What do you do if you get COVID-19 on holiday? One Kiwi traveller found out.

Why catching COVID-19 on holiday wasn’t the disaster I’d feared.

By Paul Garrett

It started during dinner on the Greek island of Santorini. A tickle in my throat which quickly got worse as the evening progressed.

Yep, it happened. After years of successfully dodging COVID-19 back home, I headed off on a much-anticipated overseas trip only to catch the virus smack bang in the middle of it.

I had planned for the possibility. I was insured to the hilt. I had isolated at home for a week before departing. I packed half a pharmacy into my luggage just in case the worst happened.

Nevertheless, the pessimist in me kicked in immediately. I would simply have to cancel all my plans and cut my losses. But catching COVID in a foreign country is a fundamentally different prospect from having it at home, where the familiar rules do not necessarily apply.

I rechecked the insurance policy, which gave me ample cover for travel interruption and medical costs. My pessimism started giving way to a begrudging acceptance.

Next, I checked the rules for COVID-positive tourists in Greece. It was here my begrudging acceptance turned into pragmatic optimism.

I was surprised to learn the self-isolation period was only five days and entirely optional. I was even more surprised to learn that I could continue my travels as long as I was masked up. Coming from COVID-conscious New Zealand, this seemed incredibly laissez-faire – but with more tourism-reliant countries ditching hard and fast rules in favour of self-responsibility, the onus is clearly moving to the individual traveller to make the best decisions.

Fortunately, I had enough time booked at my accommodation to cover the isolation period and then some. Of course, I felt lousy and was unable to do any of the activities or sightseeing I had looked forward to.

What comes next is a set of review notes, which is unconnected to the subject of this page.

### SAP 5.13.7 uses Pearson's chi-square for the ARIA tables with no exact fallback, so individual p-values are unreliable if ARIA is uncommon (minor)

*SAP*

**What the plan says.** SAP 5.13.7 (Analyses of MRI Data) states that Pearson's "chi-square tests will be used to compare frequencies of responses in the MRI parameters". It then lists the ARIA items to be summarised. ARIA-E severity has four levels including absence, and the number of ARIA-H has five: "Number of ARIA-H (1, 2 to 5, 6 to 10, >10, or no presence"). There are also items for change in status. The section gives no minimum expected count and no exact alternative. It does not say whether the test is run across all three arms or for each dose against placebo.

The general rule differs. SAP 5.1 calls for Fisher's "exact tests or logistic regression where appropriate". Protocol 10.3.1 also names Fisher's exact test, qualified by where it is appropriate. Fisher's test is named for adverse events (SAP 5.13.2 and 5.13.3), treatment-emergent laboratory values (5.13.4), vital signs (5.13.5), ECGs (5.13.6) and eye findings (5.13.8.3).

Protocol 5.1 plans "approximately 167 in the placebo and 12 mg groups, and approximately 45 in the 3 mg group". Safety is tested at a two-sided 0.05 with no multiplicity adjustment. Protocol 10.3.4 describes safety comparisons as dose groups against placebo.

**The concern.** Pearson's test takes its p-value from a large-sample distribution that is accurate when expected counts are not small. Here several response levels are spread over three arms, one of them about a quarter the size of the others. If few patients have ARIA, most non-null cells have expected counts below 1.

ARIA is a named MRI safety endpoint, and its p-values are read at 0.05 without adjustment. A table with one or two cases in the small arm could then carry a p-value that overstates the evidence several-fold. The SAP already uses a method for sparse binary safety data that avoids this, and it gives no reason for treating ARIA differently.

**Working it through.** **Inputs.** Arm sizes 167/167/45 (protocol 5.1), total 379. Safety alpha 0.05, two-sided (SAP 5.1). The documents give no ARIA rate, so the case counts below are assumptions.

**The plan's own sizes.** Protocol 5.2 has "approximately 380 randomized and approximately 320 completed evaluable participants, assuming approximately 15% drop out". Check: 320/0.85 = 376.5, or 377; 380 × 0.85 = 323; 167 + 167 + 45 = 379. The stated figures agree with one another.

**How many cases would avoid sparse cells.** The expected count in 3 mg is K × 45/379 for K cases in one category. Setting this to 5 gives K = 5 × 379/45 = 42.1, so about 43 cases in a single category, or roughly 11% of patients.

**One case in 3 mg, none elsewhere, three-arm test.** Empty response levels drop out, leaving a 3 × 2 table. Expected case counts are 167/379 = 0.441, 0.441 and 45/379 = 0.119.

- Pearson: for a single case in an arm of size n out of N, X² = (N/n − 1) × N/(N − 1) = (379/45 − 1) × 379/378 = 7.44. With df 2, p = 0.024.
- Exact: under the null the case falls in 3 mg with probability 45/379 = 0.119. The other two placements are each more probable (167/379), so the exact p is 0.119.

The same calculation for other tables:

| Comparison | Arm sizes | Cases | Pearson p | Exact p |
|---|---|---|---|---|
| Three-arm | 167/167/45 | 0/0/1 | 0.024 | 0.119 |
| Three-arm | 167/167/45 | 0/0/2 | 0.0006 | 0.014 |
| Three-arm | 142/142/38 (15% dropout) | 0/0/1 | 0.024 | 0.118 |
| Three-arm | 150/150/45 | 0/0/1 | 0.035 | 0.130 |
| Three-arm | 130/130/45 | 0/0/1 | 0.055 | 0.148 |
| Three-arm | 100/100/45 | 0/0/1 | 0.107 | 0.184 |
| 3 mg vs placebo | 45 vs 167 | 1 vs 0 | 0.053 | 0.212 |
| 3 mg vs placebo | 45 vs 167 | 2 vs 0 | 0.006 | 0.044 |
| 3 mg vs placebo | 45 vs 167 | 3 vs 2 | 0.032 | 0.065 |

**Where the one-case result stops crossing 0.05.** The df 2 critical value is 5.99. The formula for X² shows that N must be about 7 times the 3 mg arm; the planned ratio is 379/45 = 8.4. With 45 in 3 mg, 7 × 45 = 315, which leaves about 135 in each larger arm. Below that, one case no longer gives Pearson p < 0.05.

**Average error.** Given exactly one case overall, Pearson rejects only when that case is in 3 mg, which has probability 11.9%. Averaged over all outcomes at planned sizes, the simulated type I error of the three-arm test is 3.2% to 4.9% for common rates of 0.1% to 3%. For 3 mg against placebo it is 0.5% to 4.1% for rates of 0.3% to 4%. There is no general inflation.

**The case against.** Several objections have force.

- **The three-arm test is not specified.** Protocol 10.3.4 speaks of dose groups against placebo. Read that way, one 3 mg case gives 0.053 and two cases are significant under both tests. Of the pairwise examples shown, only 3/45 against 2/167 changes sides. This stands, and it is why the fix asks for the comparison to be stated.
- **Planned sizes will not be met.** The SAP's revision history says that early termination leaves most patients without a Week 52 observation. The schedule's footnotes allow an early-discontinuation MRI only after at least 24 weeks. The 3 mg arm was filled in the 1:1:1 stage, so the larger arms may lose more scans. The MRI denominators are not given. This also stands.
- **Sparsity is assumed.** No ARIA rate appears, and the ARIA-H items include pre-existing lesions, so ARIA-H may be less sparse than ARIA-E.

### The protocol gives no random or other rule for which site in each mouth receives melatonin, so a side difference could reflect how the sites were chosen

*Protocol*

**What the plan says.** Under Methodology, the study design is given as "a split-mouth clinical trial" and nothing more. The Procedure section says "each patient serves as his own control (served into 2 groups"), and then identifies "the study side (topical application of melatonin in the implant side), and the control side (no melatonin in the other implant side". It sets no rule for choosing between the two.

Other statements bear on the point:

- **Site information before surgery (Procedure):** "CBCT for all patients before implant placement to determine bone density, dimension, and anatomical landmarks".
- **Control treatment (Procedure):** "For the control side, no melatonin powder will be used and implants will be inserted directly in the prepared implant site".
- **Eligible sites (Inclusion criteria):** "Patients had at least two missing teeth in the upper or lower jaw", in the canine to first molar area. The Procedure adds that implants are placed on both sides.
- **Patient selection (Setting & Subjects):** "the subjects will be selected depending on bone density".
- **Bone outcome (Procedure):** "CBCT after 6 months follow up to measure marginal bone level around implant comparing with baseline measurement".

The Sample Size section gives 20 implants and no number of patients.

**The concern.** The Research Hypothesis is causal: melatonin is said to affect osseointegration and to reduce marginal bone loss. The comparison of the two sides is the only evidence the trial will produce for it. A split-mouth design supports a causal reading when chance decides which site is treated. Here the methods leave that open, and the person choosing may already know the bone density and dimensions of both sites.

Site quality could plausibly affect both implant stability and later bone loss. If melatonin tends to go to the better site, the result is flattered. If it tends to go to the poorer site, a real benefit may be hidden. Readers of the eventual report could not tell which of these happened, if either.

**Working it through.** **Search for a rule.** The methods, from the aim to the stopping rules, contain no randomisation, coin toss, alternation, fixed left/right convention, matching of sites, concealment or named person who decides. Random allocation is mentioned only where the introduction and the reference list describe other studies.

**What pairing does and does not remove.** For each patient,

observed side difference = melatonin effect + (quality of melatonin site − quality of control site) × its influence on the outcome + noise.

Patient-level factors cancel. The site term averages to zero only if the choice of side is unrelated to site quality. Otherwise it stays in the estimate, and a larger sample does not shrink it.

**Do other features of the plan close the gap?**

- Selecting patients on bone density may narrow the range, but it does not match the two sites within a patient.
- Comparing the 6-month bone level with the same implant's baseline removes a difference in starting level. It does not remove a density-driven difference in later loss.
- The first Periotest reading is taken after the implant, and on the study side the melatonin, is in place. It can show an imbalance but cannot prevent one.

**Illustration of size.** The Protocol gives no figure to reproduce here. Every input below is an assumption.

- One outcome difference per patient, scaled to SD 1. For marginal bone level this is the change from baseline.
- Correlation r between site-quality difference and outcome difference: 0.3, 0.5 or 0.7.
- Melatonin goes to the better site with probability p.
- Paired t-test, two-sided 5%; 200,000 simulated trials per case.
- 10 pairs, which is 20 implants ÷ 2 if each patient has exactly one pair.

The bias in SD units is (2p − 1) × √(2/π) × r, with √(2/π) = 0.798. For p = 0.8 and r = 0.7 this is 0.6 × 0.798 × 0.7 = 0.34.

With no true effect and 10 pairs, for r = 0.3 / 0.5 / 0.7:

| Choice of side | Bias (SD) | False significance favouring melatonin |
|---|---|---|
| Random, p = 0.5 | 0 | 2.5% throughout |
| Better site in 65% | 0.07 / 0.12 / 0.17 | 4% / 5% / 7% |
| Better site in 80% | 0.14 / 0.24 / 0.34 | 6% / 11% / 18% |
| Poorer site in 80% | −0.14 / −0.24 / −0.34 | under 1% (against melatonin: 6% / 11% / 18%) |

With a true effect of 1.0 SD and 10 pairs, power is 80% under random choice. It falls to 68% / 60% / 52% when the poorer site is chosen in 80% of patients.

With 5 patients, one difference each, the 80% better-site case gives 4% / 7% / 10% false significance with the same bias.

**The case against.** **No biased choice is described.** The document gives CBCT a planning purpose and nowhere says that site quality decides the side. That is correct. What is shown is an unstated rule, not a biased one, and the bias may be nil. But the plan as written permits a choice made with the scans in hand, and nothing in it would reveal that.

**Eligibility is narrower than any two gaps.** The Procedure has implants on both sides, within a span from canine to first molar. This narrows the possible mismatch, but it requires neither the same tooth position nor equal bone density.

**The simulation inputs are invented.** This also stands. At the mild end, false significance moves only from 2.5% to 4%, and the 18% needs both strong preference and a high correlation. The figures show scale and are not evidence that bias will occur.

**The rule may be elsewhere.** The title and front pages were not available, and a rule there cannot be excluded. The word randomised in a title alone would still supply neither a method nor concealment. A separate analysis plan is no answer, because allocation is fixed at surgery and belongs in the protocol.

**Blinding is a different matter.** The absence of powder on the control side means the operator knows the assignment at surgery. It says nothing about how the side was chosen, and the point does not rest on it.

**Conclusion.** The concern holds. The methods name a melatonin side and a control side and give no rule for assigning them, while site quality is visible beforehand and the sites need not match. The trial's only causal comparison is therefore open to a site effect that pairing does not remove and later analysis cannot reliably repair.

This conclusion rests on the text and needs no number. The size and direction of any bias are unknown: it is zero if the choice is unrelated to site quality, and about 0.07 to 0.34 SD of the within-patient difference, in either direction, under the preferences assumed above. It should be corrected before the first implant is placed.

But sitting on my balcony for a week was still a holiday, and I was away for long enough to recover and enjoy the rest of my time in Greece.

Looking back, the chances of catching COVID on this trip were always going to be decent. Maskless passengers were coughing and blowing their noses throughout the long-haul flight to Europe. It was much the same at every tourist hot spot I visited on arrival.

Does this mean international travel is riskier than ever in the time of COVID? Yes, it absolutely does. But with the right planning, COVID doesn’t necessarily need to spell an end to your valuable holiday time.

Illustration of masked travellers in an airport

Take it slow

The best decision I made when planning the trip was to remain flexible and not move about too much. This gave me the ability to rest and recover properly, even though the official rules would have permitted me to keep travelling.

My next best decision was to take a longer holiday. A one-week getaway would have been problematic, as would an itinerary in which I was racing around and visiting different places every day or two.

It is also important to check the rules for tourists in any country you are planning to visit. While Greece and other Mediterranean countries are taking a more relaxed approach, others are maintaining stricter rules such as mandatory quarantine for COVID-positive tourists.

One of these countries is New Zealand. I am thinking about the return of international tourists this summer and wondering how they will navigate the rules if they start feeling unwell on a group bus tour or when hiking the Milford Track.

But by building in as much time and flexibility as you can into your holiday plans, catching COVID need not be the disaster that I was anticipating.